This was my roundabout way of saying the truly heroic Mr. Sentsov’s chances do not look good. // TRR

* * * * * * * * * *

Many of my western leftist friends have been having a field day with the White Pride House’s disgusting treatment of immigrant families and children from Latin America, as they should be.

But when it comes to the Kremlin’s disgusting treatment of nearly everyone under its own black hole sun, from Oleg Sentsov and the alleged Penza-Petersburg “terrorists” to Yuri Dmitriev and Oyub Titiev, mum has been word among western leftists.

This is not to mention the Kremlin’s escapades in Syria and Ukraine, the wretched treatment of migrant workers from Central Asia in Russia itself, or the fact Russia is basically off limits to the refugees and asylum seekers whom, in some cases, it has helped to generate, as in Syria.

Meanwhile, Russia has been witness a slow but noticeable exodus of its own asylum seekers and more quiet exiles, including dozens if not hundreds of political activists, and thousands of LGBT people, now that the country has been officially and virulently homophobic for several years.

None of this gets even so much as a look-in from most of my western leftist friends, who, at best, are happy to have me rattle on about these things ad nauseam, but probably think I have been lying or exaggerating these past ten years.

In any case, nothing the Kremlin ever does figures in either their political activism or political thinking (except in complaints about “anti-Russian hysteria” in their local mass media). They are loath to show solidarity with grassroots Russian activists, even Russians in serious trouble like the young antifascists implicated in the total frame-up known as The Network Case.

No, the wroth of western leftists is always and only reserved for the Great Satan, the cause of all evil in the world, the country that invented imperialism, racism, capitalism, nepotism, and daltonism, the United States of America.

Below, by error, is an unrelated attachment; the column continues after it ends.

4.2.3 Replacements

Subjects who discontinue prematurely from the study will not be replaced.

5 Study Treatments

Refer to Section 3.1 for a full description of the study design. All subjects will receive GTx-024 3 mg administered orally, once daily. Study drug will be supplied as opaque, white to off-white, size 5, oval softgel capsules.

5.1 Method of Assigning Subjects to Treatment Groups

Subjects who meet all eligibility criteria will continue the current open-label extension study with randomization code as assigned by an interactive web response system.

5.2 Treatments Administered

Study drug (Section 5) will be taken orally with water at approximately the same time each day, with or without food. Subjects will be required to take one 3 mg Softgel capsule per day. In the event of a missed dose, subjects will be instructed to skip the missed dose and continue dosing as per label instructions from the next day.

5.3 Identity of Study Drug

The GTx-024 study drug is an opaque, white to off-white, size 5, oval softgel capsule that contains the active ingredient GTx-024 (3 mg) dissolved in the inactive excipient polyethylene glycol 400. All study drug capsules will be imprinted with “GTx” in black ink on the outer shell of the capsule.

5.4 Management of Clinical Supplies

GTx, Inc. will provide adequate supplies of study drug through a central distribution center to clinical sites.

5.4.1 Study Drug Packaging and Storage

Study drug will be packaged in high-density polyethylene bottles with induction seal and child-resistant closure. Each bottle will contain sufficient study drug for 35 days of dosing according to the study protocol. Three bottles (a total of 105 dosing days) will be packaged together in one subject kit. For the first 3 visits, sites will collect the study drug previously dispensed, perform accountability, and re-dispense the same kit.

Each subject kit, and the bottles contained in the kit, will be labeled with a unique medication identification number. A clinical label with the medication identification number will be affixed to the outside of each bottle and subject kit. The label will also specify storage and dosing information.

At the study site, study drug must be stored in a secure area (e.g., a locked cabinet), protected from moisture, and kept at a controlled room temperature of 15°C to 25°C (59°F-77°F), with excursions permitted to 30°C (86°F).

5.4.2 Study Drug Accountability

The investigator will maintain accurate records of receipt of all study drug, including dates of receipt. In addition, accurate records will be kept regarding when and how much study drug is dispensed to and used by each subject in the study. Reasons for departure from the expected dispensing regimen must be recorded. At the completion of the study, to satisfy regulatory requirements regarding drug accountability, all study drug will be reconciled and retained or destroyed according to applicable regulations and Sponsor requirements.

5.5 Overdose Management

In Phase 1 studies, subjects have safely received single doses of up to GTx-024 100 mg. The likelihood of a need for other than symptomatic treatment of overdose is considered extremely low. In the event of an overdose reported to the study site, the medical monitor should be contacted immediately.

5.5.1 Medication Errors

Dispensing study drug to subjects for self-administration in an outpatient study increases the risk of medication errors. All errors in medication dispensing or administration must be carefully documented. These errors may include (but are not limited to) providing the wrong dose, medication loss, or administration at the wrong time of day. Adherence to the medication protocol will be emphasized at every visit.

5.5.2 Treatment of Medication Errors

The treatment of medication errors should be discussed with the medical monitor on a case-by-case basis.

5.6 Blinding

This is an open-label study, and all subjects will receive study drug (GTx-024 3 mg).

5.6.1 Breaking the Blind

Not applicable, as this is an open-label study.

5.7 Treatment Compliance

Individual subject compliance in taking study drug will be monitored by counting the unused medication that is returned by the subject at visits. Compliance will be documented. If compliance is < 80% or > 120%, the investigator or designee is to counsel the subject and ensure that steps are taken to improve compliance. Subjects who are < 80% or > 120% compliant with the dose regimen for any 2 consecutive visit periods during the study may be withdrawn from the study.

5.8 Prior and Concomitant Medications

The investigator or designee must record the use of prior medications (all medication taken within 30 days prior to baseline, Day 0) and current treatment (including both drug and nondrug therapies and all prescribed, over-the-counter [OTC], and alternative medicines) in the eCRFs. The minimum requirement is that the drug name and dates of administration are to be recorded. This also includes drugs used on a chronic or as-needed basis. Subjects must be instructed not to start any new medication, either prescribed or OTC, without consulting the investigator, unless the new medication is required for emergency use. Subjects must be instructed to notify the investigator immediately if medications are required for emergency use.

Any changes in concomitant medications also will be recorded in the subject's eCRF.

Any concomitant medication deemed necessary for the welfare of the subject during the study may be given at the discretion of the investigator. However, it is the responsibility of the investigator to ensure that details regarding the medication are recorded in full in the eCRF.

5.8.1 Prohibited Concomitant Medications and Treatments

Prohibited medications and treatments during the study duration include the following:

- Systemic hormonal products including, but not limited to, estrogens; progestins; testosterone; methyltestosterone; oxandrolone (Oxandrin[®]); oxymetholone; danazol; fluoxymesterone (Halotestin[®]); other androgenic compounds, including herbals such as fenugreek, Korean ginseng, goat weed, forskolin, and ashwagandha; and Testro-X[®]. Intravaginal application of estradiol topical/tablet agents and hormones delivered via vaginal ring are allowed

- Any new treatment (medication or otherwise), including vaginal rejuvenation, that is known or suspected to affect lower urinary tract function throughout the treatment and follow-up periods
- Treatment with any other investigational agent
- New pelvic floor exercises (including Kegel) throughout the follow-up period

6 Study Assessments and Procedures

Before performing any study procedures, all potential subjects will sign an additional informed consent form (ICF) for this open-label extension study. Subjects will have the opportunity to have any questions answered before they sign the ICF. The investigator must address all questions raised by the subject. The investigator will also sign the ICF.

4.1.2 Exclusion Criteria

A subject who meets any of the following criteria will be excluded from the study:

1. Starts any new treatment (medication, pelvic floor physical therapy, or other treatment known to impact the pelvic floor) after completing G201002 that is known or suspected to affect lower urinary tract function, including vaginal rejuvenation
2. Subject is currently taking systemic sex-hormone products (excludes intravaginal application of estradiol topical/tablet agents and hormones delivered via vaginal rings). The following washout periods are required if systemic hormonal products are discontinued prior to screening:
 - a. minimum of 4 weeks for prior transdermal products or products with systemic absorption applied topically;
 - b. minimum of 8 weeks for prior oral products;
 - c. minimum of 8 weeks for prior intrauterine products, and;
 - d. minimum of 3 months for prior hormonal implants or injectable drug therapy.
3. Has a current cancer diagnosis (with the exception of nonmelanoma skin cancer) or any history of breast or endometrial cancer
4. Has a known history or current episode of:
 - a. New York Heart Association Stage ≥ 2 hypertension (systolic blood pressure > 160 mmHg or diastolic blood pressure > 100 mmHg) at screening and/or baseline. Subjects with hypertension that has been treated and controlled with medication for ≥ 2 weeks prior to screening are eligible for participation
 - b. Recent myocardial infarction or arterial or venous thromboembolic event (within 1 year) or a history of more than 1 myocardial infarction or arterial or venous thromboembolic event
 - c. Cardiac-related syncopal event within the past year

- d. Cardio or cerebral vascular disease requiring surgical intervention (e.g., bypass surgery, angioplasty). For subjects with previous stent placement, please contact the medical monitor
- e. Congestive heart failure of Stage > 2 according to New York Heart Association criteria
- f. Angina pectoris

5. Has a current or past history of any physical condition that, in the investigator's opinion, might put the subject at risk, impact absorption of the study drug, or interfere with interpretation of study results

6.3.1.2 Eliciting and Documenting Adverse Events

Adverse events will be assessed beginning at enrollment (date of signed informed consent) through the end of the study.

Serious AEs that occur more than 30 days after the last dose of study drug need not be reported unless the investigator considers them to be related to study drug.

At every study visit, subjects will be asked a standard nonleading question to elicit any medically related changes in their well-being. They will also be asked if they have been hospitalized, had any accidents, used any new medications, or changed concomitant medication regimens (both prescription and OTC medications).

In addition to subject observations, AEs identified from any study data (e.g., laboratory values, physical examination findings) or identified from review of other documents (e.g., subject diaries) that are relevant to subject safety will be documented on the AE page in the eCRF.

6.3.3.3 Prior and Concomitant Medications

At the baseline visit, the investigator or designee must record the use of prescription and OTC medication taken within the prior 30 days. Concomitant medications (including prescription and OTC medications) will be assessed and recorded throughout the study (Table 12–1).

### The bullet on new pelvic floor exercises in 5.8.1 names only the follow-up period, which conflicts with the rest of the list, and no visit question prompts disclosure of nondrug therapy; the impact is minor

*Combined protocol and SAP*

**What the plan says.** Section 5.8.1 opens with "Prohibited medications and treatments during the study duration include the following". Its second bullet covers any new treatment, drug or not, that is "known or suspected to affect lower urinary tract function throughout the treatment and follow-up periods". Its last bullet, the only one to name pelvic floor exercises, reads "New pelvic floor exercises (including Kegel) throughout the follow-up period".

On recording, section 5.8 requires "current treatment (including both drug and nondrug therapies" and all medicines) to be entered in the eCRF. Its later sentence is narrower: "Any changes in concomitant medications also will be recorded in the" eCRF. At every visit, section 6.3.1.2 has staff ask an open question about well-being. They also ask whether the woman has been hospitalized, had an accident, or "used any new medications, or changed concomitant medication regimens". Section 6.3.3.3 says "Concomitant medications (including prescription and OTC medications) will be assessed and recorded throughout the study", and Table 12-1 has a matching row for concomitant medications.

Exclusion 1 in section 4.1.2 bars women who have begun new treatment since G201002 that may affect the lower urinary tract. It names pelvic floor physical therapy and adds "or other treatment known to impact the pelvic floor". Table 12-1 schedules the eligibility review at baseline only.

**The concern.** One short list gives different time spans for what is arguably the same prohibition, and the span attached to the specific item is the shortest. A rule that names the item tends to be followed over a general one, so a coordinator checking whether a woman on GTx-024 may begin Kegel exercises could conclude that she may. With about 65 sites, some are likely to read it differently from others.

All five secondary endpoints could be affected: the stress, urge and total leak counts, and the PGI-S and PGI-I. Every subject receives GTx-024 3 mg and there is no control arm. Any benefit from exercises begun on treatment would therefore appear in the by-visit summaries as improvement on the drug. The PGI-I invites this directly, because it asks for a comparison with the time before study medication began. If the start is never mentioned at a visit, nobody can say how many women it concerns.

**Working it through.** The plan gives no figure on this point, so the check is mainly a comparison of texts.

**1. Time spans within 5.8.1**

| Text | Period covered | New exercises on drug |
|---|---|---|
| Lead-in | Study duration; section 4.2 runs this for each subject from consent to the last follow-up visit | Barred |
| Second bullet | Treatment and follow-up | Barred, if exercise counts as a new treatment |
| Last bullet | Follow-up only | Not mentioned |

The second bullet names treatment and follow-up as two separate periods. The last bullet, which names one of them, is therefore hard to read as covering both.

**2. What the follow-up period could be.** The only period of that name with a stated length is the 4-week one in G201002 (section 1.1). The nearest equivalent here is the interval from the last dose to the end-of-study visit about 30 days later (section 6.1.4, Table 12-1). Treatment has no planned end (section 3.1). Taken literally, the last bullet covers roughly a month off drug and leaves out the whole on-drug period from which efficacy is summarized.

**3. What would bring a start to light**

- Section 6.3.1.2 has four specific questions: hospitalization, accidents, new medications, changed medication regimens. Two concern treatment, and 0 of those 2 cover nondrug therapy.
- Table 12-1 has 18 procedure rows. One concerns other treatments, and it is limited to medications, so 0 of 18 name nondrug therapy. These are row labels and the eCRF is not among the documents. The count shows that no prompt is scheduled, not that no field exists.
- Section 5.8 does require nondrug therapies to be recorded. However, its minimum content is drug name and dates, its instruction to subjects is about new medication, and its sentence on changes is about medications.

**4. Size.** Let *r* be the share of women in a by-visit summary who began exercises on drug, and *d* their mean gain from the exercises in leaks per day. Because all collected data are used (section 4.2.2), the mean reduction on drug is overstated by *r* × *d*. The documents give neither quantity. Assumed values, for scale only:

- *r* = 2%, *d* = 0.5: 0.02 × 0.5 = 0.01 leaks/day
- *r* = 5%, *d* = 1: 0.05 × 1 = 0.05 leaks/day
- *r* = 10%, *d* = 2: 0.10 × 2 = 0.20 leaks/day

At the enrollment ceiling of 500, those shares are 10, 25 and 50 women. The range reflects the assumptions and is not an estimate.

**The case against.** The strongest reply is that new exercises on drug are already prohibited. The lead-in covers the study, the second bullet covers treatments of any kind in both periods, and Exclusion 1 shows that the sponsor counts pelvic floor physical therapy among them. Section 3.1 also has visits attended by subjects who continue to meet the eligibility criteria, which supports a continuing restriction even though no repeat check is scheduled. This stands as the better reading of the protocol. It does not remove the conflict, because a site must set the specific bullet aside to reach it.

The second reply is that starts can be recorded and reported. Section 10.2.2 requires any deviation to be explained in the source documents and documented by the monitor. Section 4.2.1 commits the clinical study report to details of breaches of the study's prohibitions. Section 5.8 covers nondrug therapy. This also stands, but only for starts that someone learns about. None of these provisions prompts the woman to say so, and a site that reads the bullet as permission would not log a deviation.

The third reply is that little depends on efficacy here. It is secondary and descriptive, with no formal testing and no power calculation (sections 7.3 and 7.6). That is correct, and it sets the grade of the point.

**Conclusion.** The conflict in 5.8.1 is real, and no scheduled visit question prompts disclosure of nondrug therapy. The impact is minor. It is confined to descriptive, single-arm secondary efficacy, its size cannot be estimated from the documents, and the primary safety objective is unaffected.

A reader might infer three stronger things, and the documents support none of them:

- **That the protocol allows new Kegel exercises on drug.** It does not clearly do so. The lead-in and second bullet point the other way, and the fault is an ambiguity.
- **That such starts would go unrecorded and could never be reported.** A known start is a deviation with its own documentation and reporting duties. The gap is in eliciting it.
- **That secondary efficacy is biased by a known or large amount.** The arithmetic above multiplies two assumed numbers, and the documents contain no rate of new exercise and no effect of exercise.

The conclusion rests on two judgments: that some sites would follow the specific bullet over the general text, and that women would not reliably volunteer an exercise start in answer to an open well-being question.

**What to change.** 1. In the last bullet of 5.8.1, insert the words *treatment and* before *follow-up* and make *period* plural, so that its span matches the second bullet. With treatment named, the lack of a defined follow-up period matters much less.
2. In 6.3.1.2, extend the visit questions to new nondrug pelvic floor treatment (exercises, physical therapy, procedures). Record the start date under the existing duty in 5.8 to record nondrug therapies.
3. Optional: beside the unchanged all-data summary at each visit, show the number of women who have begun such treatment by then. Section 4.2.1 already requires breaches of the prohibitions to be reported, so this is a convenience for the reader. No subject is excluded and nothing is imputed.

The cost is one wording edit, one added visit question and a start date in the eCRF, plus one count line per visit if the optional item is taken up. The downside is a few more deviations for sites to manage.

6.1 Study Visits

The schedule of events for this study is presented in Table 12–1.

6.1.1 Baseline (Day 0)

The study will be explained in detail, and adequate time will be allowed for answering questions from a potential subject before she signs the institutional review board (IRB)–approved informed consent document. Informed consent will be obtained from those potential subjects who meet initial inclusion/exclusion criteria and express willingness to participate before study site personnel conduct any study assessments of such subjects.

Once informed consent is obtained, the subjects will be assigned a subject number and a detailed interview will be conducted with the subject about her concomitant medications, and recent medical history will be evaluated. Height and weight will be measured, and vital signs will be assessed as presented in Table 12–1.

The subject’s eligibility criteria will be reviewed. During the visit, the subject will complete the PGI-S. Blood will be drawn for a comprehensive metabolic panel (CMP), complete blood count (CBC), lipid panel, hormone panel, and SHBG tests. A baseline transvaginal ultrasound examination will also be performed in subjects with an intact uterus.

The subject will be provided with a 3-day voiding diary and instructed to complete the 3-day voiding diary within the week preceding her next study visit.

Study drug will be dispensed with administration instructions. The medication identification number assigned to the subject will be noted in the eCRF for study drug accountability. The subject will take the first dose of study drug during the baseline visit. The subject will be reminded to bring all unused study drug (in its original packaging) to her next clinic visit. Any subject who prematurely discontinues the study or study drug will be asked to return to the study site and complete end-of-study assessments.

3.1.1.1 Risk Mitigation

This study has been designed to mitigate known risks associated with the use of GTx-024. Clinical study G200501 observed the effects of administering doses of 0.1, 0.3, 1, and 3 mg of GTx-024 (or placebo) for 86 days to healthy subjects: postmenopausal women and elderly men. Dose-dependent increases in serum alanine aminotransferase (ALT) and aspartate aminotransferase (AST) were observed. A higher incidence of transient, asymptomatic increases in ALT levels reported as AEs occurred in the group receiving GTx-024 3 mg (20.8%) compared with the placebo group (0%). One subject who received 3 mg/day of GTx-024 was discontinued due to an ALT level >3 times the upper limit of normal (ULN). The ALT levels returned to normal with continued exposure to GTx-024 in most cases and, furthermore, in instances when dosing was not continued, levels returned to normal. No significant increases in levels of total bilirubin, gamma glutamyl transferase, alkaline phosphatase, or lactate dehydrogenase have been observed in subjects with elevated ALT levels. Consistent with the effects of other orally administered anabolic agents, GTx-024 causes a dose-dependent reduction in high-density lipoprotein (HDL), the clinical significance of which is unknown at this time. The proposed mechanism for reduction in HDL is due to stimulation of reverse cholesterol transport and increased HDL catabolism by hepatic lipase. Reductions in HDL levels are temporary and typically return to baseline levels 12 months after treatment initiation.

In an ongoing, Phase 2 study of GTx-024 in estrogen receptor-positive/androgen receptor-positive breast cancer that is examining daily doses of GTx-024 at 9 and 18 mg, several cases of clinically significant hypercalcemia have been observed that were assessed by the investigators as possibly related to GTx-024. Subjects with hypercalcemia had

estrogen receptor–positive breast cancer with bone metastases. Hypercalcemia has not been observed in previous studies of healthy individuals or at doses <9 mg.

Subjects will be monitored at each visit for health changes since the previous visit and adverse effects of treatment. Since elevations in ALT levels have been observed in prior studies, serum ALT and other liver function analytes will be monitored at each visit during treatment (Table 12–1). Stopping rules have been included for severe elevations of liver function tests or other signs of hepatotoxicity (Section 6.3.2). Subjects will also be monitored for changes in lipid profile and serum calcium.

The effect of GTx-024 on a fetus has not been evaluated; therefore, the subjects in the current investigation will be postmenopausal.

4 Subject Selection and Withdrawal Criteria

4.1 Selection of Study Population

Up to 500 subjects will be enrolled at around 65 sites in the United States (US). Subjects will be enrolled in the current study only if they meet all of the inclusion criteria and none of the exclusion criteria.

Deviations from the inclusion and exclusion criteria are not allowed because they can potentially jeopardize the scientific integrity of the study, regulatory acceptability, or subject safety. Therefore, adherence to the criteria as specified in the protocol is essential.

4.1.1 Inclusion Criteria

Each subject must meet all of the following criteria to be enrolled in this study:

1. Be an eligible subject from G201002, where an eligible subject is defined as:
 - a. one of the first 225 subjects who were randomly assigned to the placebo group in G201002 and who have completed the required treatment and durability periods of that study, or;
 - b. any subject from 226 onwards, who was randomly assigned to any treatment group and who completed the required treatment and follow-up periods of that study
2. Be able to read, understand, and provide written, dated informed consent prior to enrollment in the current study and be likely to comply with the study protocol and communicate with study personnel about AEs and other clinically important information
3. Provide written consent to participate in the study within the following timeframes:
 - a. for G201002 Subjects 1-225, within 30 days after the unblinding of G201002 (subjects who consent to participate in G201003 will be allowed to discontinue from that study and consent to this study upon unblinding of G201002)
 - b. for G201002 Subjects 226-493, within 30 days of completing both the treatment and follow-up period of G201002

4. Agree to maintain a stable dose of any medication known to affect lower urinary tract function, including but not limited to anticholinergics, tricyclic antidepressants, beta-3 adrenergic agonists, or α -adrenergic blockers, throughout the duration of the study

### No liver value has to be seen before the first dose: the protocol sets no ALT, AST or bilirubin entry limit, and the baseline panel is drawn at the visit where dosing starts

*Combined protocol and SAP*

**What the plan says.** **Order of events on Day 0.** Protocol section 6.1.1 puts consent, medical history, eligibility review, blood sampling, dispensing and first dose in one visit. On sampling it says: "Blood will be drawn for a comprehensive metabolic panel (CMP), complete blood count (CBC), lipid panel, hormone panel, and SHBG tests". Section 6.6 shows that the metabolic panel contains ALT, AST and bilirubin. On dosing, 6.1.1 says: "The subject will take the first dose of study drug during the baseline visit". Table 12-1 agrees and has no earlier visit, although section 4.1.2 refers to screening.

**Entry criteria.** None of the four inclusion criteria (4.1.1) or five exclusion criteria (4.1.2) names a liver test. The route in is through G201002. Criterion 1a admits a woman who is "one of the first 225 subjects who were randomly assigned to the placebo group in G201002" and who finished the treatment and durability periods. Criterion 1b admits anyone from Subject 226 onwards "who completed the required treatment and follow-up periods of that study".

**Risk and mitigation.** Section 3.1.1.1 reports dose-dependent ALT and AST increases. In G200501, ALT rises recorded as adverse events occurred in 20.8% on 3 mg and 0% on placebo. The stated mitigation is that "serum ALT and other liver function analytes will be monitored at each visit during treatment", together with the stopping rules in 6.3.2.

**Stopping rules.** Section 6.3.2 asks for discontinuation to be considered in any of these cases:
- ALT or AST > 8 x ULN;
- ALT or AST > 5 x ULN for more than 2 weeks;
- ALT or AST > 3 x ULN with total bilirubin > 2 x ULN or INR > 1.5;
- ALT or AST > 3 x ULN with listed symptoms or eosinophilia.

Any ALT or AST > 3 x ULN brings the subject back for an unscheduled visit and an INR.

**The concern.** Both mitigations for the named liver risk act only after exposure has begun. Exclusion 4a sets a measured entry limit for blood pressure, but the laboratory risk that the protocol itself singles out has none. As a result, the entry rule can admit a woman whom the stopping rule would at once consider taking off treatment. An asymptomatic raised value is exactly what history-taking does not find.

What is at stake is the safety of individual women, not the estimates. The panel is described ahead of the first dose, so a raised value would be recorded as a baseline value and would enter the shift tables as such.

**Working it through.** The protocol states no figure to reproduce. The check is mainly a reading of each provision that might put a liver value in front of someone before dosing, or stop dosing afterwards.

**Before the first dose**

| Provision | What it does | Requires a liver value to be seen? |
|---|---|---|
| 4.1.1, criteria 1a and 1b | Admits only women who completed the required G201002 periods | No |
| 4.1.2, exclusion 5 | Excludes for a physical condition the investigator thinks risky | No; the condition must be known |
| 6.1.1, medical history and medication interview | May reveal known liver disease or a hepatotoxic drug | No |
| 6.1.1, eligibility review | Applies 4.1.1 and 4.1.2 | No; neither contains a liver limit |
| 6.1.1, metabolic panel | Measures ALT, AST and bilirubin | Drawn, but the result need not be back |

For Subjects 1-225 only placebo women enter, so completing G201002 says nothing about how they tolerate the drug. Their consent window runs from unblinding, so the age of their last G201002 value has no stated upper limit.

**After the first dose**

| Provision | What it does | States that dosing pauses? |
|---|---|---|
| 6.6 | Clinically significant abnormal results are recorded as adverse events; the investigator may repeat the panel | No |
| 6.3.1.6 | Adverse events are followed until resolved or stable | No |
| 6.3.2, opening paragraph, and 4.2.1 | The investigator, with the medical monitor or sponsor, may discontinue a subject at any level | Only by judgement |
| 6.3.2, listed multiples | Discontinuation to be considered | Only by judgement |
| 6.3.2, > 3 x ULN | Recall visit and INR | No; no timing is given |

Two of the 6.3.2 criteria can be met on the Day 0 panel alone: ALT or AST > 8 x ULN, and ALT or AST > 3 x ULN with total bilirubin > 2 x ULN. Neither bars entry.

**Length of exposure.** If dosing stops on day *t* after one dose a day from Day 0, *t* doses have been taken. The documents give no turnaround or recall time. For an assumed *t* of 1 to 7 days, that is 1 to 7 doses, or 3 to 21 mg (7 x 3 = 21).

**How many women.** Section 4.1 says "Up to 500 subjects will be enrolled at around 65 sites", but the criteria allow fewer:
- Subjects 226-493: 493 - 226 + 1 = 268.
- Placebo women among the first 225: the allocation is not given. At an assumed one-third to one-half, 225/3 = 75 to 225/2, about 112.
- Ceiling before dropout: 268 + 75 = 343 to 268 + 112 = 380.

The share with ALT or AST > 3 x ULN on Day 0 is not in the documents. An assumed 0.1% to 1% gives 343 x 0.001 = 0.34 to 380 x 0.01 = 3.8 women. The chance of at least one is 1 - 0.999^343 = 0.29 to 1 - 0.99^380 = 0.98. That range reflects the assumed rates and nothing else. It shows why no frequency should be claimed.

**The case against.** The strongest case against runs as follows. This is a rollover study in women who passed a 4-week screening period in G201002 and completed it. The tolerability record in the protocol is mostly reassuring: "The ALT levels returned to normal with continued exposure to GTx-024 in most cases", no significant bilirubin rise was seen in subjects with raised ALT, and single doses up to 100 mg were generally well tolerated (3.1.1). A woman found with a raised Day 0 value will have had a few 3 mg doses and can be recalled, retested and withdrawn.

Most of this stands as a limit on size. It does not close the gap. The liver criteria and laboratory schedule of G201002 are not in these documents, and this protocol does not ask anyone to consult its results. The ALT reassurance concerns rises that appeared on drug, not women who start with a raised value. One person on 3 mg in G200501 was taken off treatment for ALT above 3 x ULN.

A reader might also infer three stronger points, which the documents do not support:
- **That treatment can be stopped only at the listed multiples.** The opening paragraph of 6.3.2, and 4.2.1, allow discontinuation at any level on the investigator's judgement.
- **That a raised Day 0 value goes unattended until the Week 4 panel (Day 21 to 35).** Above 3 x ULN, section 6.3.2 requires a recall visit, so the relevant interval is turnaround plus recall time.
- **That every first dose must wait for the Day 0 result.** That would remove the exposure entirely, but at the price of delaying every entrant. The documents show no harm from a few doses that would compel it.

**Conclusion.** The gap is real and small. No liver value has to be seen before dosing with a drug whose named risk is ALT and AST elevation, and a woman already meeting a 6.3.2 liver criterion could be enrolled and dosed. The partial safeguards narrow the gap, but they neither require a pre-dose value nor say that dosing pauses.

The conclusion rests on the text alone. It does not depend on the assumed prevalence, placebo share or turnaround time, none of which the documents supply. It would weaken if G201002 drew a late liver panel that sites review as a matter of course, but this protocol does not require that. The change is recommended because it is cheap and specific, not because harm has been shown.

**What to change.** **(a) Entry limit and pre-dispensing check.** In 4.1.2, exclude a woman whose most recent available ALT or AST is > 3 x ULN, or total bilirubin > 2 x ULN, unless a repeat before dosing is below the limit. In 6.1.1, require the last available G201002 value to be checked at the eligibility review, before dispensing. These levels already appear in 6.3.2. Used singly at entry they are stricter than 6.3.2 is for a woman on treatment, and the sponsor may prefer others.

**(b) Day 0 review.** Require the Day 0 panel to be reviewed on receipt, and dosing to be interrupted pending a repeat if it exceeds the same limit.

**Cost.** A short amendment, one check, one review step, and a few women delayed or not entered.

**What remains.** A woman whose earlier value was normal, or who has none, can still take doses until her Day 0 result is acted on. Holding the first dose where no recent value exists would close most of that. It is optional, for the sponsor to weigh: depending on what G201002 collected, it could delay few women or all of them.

Why they should be so implicitly sympathetic to the hyper-reactionary, neo-imperialist, homophobic, anti-working class, rampantly state capitalist, kleptocratic, illiberal, anti-intellectual, wildly corrupt nationalist and racist regime in Russia is beyond my powers to comprehend.

But their silence speaks louder than their words, as does their pointed failure, when it comes to people I know personally, to engage meaningfully with all the things I have written and translated over the last ten years.

This is especially palpable now the World Cup is underway. Even politically engaged liberals among my acquaintances have obviously given the Russian regime a free pass for the month.

Actually, they have been giving it a free pass since 1999, but I won’t mention discuss this long, ugly story now.

What I meant to say was that Ukrainian filmmaker and political prisoner Oleg Sentsov is dying, and the western left pointedly has nothing to say about why he is in “jail” (as the Moscow Times quaintly puts it, although he is actually incarcerated in a maximum security penal colony north of the Arctic Circle) and why he was sent there for twenty years.

It is pathetic. It is also part of the reason why “the masses” generally trust the western left about as far as they can throw it. Because just like Donald Trump and Theresa May, there are species of despotism, tyranny, and even genocide the western left really quite fancies or, at least, can countenance in the name of “anti-imperialism.”

To put it bluntly, I am afraid the western left would rather Oleg Sentsov and his ilk just crawled under a rock and died. They only muddy what should be a crystal-clear view of “geopolitics.” // TRR

“Anti-Americanism”

There are eleven Russian words in this poster for the April 29 St. Petersburg Craft Event at Art Play SPb, and twenty-one English words. Photo by the Russian Reader

Oh, how they hate the United States!

My boon companion was just chatting with a neighbor lady, a woman who has lived in our building her whole life and makes the best salt pickles I have ever tasted.

As it happens, our neighbor is friendly with a member of our municipal district council.